Consequently, we should meet Shaw’s Mercer relatively early on into The Walking Dead Season 11. If the apocalypse-anachronistic sight of uniformed stormtroopers (in Star Wars-esque white armor, no less) with state-of-the-art weaponry wasn’t menacing enough for our survivors, just wait till they get a load of the commander. Yet, if the series follows the comic story’s structure, then the quartet will first be taken to the Commonwealth, where they will meet the community’s leader, Pamela Milton, whose self-designation as “Governor” will likely trigger flashbacks for the dwindled population of series OGs back at Alexandria.

The comic’s subsequent introduction of Mercer immediately depicted one of the canon’s toughest, most menacing characters yet; an introduction immediately stultified by Pamela’s young-adult son, Sebastian, who—clearly thinking that his high place in the Commonwealth’s caste bestows wisdom—proceeded to castigate him in a petty manner over a random walker breach. With that humiliation, Mercer’s comic arc as an ally to our survivors was telegraphed from the get-go, and that seems destined to be replicated on the series. In fact, it wouldn’t be surprising to see him stroll into the ominous interrogation room depicted in the recent Season 11 teaser, seen below.

While we won’t get too deep into the Commonwealth and its too-good-to-be-true nature (we have plenty of excellent articles focused on that particular topic if you’re curious), Mercer is known for becoming a key member in the fifth column that will eventually permeate amongst the Commonwealth’s population of around 50,000, most of whom are callously considered expendable to Pamela and the elite. The analogous comic conflict quickly became a powder keg with the arrival of the Alexandrians—who, in the comics, were led by a still-present Rick Grimes—when the era of cordial introductions and Willy Wonka-esque wonderment at their advanced amenities gave way to serious tension over the Commonwealth’s codified class system, which stood in stark contrast to our embattled survivor’s more egalitarian tendencies—“Ricktatorship” era notwithstanding. Yet, amidst the escalating war with a massive de facto nation state, love would bloom for the eventually-side-switching Mercer, who found an unlikely soul mate with the outrageously loquacious Princess, whose television counterpart—unlikely by coincidence—is part of the foursome who first encounters the Commonwealth soldiers.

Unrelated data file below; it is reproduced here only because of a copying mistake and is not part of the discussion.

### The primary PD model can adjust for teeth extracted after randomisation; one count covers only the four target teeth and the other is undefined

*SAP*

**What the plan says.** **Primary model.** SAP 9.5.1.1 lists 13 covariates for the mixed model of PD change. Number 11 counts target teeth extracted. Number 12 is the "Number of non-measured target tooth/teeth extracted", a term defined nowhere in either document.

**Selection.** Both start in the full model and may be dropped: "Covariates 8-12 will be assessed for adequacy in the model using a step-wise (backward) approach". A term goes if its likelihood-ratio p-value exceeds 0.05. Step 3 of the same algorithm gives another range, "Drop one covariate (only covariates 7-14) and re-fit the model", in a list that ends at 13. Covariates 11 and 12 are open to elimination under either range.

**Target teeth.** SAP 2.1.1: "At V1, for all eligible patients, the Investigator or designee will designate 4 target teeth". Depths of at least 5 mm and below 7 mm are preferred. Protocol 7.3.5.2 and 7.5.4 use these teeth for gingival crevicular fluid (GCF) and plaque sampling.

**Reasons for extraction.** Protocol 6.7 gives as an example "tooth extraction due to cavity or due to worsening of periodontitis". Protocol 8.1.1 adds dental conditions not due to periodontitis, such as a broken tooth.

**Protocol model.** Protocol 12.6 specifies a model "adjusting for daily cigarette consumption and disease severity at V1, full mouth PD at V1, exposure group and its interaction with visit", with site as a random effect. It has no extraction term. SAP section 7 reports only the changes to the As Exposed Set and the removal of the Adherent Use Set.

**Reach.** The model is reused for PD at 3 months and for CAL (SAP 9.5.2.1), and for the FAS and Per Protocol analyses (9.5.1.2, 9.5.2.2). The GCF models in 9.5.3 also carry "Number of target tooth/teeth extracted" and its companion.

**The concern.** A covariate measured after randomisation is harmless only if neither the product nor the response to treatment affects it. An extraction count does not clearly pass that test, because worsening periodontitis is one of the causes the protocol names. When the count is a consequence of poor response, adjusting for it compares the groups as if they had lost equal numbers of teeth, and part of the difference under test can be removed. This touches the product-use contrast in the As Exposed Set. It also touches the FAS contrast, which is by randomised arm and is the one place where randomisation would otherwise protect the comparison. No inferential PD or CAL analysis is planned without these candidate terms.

Of course, when it comes to The Walking Dead—especially in its later seasons—the habit of assuming comic verisimilitude has its perils, as best exemplified by 2019’s tremendous twist to key comic character Dante. Nevertheless, we know that the television series is headed for the finish line, which is a luxury that comic readers didn’t have at this point in the Commonwealth story, which might make the path for Mercer’s arc clearer than that of other characters. For now, barring any alterations, fans of the series await the casting of the aforementioned Pamela Milton and son Sebastian, which should shed further light on the Season 11 dynamic.

The Walking Dead is in the midst of weekly airings for Season 10’s bonus episodes Sundays on AMC, leading to the April 4 season closer, “Here’s Negan.” Yet, the wait for the series-concluding Season 11 will be mercifully short, with the recent tease of a summer premiere.